I’ve noticed a lot of people have come to hate the flashbacks on Mad Men. While I never agreed with those critics, I certainly understood their criticism, and imagined myself eventually agreeing with them. In short, they argued that in addition to becoming boring and/or repetitive, Don’s flashbacks were also unfair. We didn’t receive this access to any other character, they argued.
I suppose the main reason I never came around to this side was that I never found such flashbacks boring. I liked the way each season seemed to focus on one particular time in Don’s young life: it was realistic to me that he’d dwell on different moments at different times in his life. This show isn’t Lost, after all. But I certainly couldn’t argue much with the idea that we had unfair access to Don. The best reason I could come up with was, “He’s the main character!” But that’s not a very interesting blog post, and hypocritical coming from someone who tends to think of Peggy and Sally and Pete as Don’s equals in terms of importance to the story Mad Men is telling.
But the concluding episodes of season six were a good reminder of why we have access to Don and no one else: Don’s a liar. Sure, everyone on Mad Men has told a lie at some point (many, really), but no one else is so fundamentally untrustworthy when it comes to the story of his life. Well, except for Bob Benson, but I suspect we all agree that a new character doesn’t enter a story and have the structure re-built to incorporate him. Bob, as we now know, is a part of Pete’s story. We don’t have access to Pete’s memories because we’ve learned we can trust what we hear about Pete’s life story. Viewers don’t need flashbacks when they can trust what they learn from conversation and context.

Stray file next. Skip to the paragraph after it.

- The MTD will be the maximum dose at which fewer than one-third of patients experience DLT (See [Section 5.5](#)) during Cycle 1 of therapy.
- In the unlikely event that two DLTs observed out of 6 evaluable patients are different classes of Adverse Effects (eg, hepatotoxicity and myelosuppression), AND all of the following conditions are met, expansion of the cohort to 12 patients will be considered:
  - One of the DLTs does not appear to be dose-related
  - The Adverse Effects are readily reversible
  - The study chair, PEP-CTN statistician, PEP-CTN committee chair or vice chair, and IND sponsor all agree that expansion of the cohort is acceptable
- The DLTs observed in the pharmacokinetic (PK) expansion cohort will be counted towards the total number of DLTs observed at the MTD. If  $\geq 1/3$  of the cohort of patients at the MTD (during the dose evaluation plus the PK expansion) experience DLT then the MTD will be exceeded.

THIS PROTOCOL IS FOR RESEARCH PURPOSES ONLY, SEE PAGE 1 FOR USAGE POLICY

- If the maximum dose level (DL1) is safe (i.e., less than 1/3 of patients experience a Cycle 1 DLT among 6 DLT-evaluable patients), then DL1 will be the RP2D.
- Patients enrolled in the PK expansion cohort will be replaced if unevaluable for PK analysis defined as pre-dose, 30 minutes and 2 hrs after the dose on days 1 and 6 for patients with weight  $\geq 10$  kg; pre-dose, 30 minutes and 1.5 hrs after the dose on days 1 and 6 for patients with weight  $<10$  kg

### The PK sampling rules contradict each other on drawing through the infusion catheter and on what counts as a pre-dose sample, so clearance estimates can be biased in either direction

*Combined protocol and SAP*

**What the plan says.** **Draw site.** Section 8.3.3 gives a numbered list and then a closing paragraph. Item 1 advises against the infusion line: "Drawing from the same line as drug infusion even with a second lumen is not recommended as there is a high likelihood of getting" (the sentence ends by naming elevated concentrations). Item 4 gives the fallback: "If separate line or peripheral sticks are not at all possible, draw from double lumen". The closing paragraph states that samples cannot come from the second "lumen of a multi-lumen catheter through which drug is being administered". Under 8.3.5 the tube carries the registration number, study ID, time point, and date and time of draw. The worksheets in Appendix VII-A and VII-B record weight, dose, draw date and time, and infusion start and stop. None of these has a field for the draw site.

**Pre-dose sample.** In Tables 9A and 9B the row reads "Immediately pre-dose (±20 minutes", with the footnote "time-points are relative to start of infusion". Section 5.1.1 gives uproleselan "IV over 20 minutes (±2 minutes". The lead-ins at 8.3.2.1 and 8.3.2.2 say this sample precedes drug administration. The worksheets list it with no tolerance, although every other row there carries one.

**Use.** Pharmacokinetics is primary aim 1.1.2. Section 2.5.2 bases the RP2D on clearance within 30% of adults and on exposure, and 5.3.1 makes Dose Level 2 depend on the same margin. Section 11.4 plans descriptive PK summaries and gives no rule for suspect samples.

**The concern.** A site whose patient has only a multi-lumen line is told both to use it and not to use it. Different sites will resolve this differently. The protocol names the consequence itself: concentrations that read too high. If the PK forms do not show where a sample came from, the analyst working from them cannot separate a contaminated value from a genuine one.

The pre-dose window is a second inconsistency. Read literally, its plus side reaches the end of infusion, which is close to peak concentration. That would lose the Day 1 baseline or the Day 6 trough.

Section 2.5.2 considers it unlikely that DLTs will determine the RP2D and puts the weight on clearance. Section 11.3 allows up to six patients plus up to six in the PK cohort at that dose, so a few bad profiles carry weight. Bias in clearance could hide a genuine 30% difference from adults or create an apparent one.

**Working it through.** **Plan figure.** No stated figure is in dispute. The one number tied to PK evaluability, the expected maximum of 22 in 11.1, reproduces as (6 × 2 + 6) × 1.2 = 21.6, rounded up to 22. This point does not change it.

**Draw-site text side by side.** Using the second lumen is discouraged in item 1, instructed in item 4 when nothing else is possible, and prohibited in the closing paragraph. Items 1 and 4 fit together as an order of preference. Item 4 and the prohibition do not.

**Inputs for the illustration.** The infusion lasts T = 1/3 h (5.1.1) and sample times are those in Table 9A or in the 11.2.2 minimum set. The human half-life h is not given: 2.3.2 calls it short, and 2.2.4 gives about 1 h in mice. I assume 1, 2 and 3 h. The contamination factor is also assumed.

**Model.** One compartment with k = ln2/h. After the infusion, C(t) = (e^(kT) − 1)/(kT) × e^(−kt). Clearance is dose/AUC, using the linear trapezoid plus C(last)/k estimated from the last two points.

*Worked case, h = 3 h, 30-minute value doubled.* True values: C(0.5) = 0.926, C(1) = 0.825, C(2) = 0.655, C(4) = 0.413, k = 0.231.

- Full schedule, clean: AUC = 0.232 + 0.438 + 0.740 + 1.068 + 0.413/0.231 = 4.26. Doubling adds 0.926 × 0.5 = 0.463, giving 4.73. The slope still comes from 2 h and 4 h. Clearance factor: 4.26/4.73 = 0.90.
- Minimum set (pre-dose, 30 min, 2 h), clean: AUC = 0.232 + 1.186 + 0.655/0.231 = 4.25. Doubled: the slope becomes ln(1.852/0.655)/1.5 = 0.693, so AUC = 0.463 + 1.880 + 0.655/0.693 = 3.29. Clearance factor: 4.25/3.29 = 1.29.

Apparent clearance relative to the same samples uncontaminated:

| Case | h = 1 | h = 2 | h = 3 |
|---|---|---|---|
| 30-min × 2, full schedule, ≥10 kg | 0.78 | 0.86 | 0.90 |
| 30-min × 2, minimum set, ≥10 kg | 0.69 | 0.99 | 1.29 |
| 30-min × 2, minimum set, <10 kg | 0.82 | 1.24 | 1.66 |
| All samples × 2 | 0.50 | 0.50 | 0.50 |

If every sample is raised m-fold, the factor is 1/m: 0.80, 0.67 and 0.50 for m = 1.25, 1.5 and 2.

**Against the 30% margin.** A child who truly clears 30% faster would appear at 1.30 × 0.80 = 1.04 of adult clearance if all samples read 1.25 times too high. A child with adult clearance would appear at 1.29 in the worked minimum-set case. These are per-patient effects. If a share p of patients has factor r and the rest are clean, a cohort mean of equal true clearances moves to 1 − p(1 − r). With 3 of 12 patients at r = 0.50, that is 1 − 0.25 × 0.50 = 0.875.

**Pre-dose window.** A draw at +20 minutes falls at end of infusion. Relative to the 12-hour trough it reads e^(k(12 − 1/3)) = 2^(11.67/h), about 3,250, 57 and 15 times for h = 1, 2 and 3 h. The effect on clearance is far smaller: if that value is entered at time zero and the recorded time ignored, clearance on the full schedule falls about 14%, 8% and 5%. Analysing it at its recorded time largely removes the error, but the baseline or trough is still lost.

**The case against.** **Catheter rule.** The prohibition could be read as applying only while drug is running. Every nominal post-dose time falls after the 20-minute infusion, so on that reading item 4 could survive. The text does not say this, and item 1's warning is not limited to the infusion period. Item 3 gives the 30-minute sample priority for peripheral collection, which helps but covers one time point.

Don’s flashbacks, then, became not just ways to learn about his past, but ways to learn about his future. Indeed, they literally burst out of him in the final episode, prompting him to punch a minister and tell a true story during an ad pitch to Hershey’s. What’s so exciting about these moments — and the final one, when Don brings his children to his childhood home — is how they reflect both a potential change in character and storytelling. Will season 7 have any flashbacks? I imagine it won’t, at least so far as Don continues down this more honest path he’s struck out on. The character is in control, rendering access to memories necessary or unnecessary.